The term “home gym” used to refer to a dusty treadmill in the master bedroom that remained buried under a pile of dirty clothes.
Today’s home gyms are dedicated rooms that have everything from rubber flooring, massive, industrial ceiling fans, added circulation and roll-up garage doors to upgraded internet for connected devices and outdoor access.
Aaron Holladay, director of sales and marketing for Grove Park Construction, said he attributes this increase in the focus on the home gym to the perfect storm of the COVID-19 pandemic forcing fitness at home, evolutions in home gym equipment, availability of commercial gym equipment and broader internet capabilities allowing classes to be livestreamed into the home.
“This transcends just the pandemic,” Holladay said. “There were always fitness-minded people who wanted a home gym, but today, even casual exercisers have found a way to exercise in their own space. When we are working on a new build, this is something that comes up.”
He said brands like Peloton have changed the game because now you don’t have to go to a gym to have the experience of being at the gym.
“For a lot of years, we did gym equipment in homes with carpet and pads on the carpet and put the gym equipment on the pad,” Holladay said. “Then we started going to low-nap industrial carpet with pads on it. Today, we lay the rubber floors. Today it’s more like a gym than it ever has been before. Commercial products used in workout settings are available to the retail customer for residential applications now.”
Home gym rooms are being planned to not only have easy access to the outdoors, but also are being located in areas of the home where loud noises of weights being dropped and music won’t be easily heard.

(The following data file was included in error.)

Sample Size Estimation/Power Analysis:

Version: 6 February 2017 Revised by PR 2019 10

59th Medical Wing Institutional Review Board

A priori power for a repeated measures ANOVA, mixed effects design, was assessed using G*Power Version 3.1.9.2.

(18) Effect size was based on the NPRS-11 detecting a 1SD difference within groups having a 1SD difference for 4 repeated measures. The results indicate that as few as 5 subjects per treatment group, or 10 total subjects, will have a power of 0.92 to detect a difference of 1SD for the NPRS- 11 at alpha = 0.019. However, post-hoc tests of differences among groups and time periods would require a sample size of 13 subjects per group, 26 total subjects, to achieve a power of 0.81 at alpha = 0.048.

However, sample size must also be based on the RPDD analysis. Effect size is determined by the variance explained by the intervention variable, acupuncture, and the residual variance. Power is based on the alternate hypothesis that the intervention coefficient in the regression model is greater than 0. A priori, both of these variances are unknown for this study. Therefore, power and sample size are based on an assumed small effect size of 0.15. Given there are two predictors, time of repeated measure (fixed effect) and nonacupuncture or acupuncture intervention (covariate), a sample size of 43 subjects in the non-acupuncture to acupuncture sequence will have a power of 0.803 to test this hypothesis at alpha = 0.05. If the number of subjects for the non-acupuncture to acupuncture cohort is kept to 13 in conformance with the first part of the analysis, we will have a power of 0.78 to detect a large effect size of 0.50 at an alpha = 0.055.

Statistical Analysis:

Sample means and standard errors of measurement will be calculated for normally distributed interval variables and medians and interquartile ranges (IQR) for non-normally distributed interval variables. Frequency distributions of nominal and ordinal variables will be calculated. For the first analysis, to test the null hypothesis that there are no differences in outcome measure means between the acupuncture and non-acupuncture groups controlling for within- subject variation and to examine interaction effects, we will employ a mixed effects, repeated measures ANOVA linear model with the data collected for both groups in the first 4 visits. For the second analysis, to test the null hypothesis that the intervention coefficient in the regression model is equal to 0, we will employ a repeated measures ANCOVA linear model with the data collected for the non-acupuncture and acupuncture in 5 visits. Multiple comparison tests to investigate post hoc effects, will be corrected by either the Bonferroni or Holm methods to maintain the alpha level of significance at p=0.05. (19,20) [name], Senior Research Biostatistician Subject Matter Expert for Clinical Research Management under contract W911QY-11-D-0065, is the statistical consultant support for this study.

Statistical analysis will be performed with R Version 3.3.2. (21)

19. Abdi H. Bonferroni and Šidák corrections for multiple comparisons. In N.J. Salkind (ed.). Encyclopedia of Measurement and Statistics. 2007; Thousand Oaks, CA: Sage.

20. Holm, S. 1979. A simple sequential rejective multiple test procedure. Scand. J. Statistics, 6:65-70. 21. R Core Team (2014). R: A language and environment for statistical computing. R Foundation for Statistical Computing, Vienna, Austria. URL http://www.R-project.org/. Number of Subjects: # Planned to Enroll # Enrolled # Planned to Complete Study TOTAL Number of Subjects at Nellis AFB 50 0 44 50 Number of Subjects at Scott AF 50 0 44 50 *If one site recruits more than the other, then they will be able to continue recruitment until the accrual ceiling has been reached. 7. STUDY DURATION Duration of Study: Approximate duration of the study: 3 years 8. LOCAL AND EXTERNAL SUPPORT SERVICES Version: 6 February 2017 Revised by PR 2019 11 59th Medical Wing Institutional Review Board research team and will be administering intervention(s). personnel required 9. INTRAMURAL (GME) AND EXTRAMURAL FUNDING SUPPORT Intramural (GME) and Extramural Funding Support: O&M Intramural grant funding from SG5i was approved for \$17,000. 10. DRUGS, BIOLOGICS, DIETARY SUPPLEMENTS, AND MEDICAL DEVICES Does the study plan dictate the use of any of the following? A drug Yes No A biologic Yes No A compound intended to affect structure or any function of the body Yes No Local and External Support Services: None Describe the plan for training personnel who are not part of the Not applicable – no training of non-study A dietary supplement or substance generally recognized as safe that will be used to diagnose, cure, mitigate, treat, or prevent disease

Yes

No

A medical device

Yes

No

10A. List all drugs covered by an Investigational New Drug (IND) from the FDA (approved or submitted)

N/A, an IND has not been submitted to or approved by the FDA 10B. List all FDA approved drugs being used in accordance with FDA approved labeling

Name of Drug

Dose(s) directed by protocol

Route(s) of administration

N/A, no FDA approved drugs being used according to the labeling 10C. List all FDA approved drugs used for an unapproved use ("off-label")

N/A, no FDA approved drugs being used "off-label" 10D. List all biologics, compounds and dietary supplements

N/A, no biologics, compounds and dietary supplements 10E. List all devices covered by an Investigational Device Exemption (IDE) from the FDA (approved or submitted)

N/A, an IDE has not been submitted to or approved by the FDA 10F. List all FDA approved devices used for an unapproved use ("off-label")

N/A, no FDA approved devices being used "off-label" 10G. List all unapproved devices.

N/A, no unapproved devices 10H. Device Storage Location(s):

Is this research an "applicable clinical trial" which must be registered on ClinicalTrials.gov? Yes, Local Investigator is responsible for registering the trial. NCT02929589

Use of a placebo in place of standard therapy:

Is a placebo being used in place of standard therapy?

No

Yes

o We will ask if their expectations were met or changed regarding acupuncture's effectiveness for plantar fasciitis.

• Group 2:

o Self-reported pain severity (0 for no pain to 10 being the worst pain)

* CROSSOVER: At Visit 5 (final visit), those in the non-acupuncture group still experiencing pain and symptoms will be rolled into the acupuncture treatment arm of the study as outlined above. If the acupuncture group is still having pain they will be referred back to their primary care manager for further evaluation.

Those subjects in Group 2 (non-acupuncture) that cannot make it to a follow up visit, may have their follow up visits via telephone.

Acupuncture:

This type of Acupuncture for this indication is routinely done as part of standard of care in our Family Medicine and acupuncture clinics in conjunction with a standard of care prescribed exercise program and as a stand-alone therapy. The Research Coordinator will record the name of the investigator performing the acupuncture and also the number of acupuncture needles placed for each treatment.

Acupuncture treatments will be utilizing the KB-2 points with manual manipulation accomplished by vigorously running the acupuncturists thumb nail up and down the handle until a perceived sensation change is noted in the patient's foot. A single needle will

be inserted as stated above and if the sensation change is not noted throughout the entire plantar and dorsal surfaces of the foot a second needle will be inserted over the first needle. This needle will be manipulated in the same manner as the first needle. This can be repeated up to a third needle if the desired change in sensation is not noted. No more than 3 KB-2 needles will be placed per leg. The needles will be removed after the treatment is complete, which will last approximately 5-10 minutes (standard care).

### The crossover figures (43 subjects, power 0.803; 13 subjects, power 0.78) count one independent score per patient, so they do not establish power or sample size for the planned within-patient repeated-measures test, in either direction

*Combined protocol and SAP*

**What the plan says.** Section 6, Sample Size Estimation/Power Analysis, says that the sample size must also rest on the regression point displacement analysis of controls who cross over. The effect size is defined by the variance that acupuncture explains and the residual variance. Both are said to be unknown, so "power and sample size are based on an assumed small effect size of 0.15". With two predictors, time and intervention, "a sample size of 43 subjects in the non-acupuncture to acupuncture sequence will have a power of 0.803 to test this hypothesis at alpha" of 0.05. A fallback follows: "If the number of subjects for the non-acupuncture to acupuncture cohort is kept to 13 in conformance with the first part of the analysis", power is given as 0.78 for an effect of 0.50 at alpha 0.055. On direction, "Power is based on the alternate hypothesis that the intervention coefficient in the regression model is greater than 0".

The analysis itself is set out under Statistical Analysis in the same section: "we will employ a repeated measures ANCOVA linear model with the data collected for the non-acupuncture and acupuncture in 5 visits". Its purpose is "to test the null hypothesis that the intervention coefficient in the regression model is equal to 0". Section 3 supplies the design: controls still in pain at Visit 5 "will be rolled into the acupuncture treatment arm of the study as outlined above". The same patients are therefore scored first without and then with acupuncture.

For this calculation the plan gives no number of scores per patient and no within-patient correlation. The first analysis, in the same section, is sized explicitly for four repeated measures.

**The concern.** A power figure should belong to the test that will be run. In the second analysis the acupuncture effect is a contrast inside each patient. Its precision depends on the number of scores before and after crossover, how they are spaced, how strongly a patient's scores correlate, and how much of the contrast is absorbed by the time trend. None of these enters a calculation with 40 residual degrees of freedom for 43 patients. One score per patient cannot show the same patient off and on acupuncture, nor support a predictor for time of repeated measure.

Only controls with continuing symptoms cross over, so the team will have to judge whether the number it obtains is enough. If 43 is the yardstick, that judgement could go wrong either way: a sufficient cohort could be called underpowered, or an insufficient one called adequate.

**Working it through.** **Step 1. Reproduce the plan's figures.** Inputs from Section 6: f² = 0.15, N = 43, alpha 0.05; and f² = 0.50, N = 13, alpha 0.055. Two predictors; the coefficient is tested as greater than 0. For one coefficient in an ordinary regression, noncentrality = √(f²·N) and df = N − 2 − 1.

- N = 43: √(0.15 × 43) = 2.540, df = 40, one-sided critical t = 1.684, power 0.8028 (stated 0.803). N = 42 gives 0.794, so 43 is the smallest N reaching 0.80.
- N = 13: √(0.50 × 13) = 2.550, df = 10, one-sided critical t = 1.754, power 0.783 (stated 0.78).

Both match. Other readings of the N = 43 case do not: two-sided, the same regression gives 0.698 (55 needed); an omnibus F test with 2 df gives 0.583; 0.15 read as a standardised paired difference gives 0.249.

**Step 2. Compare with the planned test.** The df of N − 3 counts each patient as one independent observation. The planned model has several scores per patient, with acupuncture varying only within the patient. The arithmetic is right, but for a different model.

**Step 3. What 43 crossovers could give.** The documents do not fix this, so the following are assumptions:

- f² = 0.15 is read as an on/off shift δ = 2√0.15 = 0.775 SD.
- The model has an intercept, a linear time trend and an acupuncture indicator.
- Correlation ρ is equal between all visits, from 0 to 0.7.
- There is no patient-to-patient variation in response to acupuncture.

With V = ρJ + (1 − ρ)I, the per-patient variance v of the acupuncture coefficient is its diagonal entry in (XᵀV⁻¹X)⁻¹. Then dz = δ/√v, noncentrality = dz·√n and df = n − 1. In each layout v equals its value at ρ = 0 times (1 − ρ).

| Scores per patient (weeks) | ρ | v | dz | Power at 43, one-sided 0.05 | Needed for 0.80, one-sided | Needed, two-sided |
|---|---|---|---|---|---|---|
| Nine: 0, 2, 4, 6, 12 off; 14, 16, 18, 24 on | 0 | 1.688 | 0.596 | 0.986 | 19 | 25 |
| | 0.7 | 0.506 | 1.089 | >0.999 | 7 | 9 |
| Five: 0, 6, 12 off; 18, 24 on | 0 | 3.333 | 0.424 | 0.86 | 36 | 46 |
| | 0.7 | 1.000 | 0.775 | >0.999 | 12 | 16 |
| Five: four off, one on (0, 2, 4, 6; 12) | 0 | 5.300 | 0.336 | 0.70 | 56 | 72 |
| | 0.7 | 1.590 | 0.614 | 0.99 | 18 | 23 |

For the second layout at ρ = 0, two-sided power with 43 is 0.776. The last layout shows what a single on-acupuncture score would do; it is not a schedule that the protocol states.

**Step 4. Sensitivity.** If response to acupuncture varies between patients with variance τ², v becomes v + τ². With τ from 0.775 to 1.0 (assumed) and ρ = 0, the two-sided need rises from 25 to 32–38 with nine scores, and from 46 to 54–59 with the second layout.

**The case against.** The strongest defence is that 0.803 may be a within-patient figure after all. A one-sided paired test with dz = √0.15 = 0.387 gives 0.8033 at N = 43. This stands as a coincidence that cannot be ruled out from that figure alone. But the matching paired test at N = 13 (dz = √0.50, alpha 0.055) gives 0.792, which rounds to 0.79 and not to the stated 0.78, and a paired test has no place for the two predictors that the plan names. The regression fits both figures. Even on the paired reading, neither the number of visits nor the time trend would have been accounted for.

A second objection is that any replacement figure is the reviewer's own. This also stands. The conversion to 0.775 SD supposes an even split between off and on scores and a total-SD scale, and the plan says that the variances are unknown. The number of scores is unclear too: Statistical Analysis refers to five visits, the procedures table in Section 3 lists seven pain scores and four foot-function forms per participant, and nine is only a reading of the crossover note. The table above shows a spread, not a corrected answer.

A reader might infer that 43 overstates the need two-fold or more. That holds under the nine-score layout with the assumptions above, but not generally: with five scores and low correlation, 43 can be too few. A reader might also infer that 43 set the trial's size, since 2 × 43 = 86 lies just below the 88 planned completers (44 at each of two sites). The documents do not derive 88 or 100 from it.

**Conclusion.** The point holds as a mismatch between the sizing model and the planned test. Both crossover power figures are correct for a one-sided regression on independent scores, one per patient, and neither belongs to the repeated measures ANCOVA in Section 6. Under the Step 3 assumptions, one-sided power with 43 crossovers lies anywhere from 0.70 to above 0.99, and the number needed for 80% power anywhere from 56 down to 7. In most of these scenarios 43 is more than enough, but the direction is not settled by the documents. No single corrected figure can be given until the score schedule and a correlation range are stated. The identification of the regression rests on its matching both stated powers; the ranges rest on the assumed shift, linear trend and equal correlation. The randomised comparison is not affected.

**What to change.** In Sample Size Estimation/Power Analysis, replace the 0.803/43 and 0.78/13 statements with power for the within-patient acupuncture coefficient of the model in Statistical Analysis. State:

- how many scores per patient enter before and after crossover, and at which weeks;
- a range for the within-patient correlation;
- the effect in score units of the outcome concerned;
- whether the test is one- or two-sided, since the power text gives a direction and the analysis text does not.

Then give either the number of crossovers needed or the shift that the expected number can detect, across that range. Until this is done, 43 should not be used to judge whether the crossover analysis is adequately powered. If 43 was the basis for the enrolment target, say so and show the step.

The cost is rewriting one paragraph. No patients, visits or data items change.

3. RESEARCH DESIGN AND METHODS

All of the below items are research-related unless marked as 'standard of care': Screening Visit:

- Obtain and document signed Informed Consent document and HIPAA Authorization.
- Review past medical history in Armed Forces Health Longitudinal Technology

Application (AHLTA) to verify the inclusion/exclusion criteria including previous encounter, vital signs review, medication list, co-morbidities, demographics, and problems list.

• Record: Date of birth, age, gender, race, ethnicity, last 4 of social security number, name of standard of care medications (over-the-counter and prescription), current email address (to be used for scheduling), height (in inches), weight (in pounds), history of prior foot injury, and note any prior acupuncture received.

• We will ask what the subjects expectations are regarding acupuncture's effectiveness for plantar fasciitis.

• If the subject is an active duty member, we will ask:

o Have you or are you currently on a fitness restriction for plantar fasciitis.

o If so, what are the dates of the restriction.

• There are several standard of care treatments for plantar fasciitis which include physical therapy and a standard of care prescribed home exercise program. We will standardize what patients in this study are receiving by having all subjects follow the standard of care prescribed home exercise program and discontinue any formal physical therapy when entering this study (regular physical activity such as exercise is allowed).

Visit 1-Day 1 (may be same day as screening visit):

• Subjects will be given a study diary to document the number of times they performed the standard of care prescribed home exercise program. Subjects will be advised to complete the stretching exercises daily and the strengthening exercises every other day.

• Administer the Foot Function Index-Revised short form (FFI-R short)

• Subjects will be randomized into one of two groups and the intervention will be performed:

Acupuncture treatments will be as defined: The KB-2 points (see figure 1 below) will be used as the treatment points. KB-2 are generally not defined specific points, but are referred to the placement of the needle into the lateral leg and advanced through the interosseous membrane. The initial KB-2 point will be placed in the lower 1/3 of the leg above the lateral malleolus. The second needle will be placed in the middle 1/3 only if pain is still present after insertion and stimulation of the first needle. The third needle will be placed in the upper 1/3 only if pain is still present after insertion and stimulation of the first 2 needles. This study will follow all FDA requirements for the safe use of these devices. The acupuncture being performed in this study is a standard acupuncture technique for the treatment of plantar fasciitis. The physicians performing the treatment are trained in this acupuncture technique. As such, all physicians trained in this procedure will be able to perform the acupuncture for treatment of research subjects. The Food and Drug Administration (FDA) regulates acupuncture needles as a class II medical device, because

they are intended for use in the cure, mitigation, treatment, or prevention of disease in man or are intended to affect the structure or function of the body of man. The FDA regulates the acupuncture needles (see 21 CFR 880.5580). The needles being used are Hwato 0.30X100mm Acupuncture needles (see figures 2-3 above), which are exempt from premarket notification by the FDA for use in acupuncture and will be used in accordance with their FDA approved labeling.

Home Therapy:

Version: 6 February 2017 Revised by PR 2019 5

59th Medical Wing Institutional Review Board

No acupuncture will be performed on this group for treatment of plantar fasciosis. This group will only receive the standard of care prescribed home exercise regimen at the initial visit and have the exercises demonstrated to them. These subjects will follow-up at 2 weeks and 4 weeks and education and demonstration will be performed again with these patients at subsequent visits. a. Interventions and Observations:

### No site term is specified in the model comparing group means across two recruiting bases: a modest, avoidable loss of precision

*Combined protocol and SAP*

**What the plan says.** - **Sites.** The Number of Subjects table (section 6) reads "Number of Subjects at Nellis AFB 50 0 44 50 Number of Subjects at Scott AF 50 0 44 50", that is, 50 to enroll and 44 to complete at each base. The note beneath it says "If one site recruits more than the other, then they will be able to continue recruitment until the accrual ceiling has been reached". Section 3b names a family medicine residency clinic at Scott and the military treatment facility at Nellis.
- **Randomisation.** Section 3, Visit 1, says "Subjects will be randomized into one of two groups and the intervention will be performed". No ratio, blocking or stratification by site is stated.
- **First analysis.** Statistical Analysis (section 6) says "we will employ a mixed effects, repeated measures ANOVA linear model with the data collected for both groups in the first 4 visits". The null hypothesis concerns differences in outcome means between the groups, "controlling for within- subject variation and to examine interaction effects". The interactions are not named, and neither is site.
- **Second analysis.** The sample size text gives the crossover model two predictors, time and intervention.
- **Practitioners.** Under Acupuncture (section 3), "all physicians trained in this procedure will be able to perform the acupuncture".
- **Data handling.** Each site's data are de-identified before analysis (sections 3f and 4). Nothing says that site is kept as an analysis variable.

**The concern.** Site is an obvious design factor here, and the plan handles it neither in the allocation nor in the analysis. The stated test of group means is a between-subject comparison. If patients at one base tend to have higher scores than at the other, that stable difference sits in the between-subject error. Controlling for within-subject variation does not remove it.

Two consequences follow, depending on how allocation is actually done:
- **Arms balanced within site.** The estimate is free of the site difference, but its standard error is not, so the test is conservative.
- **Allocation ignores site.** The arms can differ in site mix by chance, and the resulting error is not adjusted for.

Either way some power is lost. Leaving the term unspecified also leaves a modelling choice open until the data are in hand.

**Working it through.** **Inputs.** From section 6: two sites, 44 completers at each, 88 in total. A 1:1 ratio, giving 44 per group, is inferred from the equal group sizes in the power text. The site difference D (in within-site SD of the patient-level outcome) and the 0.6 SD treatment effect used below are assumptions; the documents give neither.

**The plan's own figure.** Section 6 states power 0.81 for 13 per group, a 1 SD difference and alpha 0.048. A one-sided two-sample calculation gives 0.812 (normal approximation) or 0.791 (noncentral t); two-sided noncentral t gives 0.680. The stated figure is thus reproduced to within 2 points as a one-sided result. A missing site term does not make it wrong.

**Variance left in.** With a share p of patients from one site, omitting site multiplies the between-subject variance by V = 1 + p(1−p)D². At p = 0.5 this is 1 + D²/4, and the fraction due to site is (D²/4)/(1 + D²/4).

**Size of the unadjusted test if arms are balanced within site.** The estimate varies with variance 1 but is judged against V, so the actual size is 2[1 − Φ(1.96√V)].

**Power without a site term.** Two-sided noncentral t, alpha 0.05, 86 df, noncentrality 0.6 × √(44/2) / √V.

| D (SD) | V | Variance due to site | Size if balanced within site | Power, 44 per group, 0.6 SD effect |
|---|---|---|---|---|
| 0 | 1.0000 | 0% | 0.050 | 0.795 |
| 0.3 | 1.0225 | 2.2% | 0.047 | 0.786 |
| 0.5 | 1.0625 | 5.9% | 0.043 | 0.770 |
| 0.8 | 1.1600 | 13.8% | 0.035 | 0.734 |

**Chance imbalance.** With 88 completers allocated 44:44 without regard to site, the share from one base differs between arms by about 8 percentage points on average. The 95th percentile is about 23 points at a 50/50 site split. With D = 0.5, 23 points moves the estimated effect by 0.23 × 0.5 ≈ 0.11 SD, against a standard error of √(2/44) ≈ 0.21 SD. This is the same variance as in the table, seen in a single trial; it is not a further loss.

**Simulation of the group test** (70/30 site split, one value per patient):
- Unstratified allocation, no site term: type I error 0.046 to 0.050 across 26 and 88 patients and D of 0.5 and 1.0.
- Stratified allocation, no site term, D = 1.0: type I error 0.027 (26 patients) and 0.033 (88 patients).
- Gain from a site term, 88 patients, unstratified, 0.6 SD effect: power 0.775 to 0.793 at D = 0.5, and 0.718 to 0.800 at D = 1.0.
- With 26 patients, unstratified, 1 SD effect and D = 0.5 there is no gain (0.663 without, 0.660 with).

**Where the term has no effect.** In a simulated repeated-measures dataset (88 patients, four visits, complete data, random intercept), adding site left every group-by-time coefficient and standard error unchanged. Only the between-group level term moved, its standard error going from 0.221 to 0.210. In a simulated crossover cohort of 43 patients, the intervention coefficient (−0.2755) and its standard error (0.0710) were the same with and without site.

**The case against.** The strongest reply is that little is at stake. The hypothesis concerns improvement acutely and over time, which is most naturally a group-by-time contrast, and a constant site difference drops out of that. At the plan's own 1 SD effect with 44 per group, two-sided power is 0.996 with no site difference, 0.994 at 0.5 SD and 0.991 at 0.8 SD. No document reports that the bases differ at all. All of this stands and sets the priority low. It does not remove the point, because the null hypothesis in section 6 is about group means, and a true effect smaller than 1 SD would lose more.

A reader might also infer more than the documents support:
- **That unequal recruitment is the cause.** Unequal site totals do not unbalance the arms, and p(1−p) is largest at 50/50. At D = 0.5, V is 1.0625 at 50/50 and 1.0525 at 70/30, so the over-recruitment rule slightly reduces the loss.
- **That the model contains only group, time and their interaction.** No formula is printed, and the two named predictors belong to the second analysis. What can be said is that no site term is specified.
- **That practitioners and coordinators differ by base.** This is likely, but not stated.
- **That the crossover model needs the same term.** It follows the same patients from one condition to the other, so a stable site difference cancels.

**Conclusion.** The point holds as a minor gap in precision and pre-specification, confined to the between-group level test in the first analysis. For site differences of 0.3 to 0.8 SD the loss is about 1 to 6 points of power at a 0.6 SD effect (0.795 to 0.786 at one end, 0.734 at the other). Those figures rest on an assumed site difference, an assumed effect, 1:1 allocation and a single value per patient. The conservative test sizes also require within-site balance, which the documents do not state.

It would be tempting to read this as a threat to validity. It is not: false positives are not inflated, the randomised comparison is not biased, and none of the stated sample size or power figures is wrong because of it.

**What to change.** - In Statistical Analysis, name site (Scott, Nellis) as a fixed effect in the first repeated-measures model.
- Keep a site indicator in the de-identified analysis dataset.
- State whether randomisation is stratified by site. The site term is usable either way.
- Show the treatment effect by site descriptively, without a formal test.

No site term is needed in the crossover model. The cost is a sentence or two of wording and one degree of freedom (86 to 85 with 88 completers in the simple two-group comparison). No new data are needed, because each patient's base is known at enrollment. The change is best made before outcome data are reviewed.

“Architectural design meetings often include a conversation about what the view from the seat of the Peloton will be, or what is underneath my fitness room, because my workout includes free weights and kettlebells that get dropped,” he added. “We have to take the client’s lifestyle and cross training workout routine into consideration.”
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McClain Franks with Tennessee Valley Homes said they recently custom designed a home that included a full gym space and also had some specific considerations about where in the home it would be located.
“The homeowners wanted to ensure it was far enough away from living areas and bedrooms,” she said. “The garage door was added to give great light and allow for workouts to be both inside and outside around the pool deck. It was also important for these owners to have tall ceilings in the gym, which we incorporated into the design of the space. They finished it off with mirrors, an oversized fan, TV and industrial gym flooring.”
Holladay added that as a developer, post-COVID, shared amenities in a community are being re-thought. Community pools will still be an important amenity, but he said the idea of neighbors all sharing a Stairmaster or treadmill is going away.
“The liability for an HOA to minimize the risk of spreading germs and viruses through workout gear is a game-changer,” he added.
Parks Realtor Amy Pappas agreed the market is demonstrating homeowners want a dedicated gym space.
“One of my current clients has made a home gym a priority as well,” Pappas said. “After using and enjoying their home gym for the past year, they want to be sure they have this smart space in their next home, too.”
Holladay said he knew a physician who said her discipline for exercise was that she could only watch her favorite streaming shows while on the elliptical. In her home, great internet service in the exercise room was a must.
But healthy-minded decisions in the home are even transcending the gym space and bleeding into kitchens and butler’s pantry areas.
“The combination of an undercounter freezer and refrigerator drawer, in a space we previously may have called a butler’s pantry, becomes the family smoothie station,” he said. “Add some fresh fruit and greens on the countertop alongside the mixer and you are ready to go.”